The UK’s Private Finance Initiative (PFI) is being blamed as one of the causes behind the collapse of Carillion. PFI generally involved (and still involves) firms or consortia constructing an asset and then running it for a substantial period of time, then being paid for delivering a “service” related to the asset over that period. In the case of Carillion, that charge against PFI is not really fair; it appears to have been more conventional problems with some major projects that brought the firm down, not anything in particular related to the structure of PFI deals.
However, a more analytical critique of PFI came last week from the UK National Audit Office. Their briefing titles simply “PFI and PF2” looks at information on: “the rationale, costs and benefits of the Private Finance Initiative (PFI); the use and impact of PFI, and ability to make savings from operational contracts; and the introduction of PF2”.
NAO has a nice simple description of what PFI is all about. “In a PFI or PF2 deal, a private finance company – a Special Purpose Vehicle (SPV) – is set up and borrows to construct a new asset such as a school, hospital or road. The taxpayer then makes payments over the contract term (typically 25 to 30 years), which cover debt repayment, financing costs, maintenance and any other services provided”.
There are a few new deals still being originated under PF2 but the value is way down form the peak. However, there are over 700 current operational PFI deals still running in the UK, with annual charges of some £10 billion. Even if no new deals are entered into, future charges will run into the 2040ss and will amount to some £200 billion, according to NAO.
While this sounds like a huge amount, we would point out that the £10 billion a year represents less than 2% of the UK government’s annual expenditure. PFI is emotive because it appears to show “fat cat” businesses getting rich off the back of hospitals, schools and the like, but the noise about it is perhaps out of proportion to its real significance!
Back to the NAO report, which has at its core the comment that “there is still a lack of data available on the benefits of private finance procurement”. While the report is as even-handed as you would expect from the NAO, it does give an overall sense that the benefits of the initiative may not outweigh the negatives.
Those benefits include cost certainty, although NAO points out actual construction costs are not necessarily lower in PFI projects. Then of course the initiative avoids the need for more government debt – the off-balance sheet funding aspect of PFI. But some claimed benefits are disputed by NAO – PFI hospitals do not show greater “operational efficiency” than others, for example.
Often, PFI was the only allowable option for investment presented to the users, and that then led to negatives around the two big drawbacks of PFI. Firstly, the cost of financing was and is much higher than government borrowing rates, so buyers are locked into these high charges for years to come. NAO identifies an “indicative cost of capital of 2% to 3.75% above the cost of government gilts”.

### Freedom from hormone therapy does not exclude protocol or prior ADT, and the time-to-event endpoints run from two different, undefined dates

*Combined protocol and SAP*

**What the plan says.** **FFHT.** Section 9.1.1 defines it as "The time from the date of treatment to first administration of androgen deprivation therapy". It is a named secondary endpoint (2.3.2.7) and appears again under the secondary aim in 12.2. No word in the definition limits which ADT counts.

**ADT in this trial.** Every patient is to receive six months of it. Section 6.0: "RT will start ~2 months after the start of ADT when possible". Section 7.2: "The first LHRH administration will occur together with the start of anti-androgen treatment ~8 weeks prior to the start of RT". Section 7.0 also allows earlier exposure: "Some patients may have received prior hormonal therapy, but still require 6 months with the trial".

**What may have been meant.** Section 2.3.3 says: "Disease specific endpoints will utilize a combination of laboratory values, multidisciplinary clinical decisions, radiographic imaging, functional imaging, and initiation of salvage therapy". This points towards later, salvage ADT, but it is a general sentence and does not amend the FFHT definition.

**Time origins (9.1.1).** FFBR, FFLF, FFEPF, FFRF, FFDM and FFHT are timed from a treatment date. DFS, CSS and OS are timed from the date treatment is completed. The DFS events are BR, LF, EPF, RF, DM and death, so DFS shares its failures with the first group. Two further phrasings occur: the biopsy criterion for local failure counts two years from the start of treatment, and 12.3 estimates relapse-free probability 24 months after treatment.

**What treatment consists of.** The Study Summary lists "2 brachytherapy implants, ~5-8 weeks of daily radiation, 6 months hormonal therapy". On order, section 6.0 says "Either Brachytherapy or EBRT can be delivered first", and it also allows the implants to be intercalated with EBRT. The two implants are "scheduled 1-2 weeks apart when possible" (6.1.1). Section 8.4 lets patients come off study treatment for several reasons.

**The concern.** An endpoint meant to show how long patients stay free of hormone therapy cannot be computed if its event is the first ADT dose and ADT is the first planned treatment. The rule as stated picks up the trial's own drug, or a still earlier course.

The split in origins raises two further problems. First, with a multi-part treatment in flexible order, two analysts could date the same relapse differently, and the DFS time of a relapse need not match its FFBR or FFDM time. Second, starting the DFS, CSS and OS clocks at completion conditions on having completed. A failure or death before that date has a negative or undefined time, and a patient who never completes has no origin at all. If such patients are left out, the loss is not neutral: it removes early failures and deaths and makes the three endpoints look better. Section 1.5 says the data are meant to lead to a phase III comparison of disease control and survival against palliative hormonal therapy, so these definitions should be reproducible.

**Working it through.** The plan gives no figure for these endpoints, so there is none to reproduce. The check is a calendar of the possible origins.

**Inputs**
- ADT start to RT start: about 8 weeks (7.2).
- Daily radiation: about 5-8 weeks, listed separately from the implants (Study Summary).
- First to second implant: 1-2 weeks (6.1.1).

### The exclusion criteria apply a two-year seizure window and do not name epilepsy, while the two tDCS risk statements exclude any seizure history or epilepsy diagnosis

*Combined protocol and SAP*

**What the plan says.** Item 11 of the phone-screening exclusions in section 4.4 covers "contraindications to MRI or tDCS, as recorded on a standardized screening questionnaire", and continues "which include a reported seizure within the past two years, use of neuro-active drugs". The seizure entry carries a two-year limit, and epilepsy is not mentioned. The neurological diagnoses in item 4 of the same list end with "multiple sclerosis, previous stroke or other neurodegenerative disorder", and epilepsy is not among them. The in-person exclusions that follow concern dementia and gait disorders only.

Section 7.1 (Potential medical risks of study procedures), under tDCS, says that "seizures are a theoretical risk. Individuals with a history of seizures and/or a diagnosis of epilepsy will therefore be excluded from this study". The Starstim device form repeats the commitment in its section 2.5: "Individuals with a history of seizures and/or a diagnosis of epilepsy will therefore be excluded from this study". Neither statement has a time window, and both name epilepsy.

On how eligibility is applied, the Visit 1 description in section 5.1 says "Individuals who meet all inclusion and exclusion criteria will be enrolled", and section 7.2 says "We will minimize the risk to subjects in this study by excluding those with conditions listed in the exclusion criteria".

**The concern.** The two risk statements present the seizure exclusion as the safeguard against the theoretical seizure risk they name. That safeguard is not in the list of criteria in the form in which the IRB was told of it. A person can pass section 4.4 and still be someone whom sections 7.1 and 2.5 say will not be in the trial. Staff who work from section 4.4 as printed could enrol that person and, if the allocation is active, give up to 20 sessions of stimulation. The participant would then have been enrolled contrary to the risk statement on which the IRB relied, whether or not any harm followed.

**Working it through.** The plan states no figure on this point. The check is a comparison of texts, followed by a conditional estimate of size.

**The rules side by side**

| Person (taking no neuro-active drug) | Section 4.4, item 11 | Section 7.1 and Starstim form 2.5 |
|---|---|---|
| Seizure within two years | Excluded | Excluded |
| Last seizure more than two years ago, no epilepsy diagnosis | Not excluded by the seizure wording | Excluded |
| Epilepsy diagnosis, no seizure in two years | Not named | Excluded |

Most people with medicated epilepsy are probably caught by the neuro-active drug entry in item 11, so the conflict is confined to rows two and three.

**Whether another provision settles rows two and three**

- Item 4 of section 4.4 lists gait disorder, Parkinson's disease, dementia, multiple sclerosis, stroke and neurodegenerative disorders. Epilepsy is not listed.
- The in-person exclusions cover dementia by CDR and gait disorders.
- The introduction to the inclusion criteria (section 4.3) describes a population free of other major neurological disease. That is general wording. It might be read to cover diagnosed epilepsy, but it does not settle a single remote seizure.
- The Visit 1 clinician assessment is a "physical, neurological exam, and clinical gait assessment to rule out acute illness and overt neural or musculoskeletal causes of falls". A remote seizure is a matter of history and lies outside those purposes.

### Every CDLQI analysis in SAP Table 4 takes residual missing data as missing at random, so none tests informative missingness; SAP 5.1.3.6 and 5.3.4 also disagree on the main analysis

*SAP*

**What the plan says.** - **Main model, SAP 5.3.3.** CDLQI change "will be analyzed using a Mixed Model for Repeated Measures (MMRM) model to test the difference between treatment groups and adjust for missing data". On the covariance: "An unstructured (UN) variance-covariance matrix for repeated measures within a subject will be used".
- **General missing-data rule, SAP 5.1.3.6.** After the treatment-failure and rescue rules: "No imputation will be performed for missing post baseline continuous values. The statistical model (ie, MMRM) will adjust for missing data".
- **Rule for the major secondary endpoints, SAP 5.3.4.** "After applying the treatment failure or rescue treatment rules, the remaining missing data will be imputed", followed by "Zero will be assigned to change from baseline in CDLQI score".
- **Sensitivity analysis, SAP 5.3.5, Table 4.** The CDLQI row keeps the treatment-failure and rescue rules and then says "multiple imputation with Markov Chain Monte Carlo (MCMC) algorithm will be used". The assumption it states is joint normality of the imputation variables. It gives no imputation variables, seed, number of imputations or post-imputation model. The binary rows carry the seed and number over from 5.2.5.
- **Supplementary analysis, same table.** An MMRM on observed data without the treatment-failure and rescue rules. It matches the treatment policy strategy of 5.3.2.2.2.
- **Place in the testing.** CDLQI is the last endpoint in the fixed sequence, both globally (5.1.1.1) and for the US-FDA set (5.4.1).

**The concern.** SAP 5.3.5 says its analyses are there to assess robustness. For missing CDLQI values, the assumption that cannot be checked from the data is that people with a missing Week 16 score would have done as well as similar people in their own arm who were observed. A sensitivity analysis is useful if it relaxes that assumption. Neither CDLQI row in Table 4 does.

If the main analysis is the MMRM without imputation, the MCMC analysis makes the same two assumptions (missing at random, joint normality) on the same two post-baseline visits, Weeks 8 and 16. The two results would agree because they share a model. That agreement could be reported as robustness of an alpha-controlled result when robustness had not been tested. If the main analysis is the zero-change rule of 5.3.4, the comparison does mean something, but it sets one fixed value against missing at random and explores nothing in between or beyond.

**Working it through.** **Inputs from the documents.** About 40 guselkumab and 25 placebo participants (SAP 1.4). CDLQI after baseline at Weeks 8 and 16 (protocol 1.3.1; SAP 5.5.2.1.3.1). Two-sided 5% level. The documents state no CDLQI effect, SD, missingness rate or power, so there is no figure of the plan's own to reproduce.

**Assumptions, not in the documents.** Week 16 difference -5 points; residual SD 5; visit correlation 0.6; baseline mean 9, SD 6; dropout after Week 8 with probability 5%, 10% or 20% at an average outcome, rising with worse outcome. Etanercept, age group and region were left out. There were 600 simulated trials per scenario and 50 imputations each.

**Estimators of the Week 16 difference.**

Secondly, cost and operational flexibility are reduced. During the recent period of “austerity”, many government bodies have cut back expenditure in many areas. But PFI payments are fixed and are virtually impossible to charge over the life of the contract. Stories abound of PFI buildings where staff can’t change a lightbulb (and the maintenance charge for doing that is £200 a time), or hospital porters aren’t allowed to touch a patient, all because of the contractual constraints of the PFI deal. There are other cost areas that are perhaps less obvious but are identified by NAO, ranging from fees to lenders and advisers to higher insurance costs.
This is perhaps the key paragraph in the whole report.
“The higher cost of finance, combined with these other costs, means that overall cash spending on PFI and PF2 projects is higher than publicly financed alternatives. The Department for Education has estimated the expected spend on PF2 schools compared with a public sector comparator (PSC). Our analysis of these data for one group of schools shows that PF2 costs are around forty per cent higher than the costs of a project financed by government borrowing. The Treasury Committee undertook a similar analysis in 2011, which estimated the cost of a privately financed hospital to be 70% higher than the PSC”.
NAO also pointed out some years back that Treasury (the finance ministry) basically used a flawed value for money assessment model to justify PFI projects. Treasury disputed that, but despite promising back in 2012 to produce a revised guidance, it has failed to do so. That is astonishing and needs further investigation really. Conspiracy theorists might think that better guidance would kill off PFI for ever, hence Treasury and their “financier friends in the city” would rather not publish anything!
So, in summary, PFI enabled the citizen in the UK to benefit from some very good (and some less good) new facilities that may not have been built otherwise. If the government had borrowed to finance them directly, who knows what effect that might have had on the UK economy, the pound, interest rates and so on. But the real “additional” cost of PFI (measured against public financing and traditional projects) has probably been very significant, perhaps even a hundred billion pounds.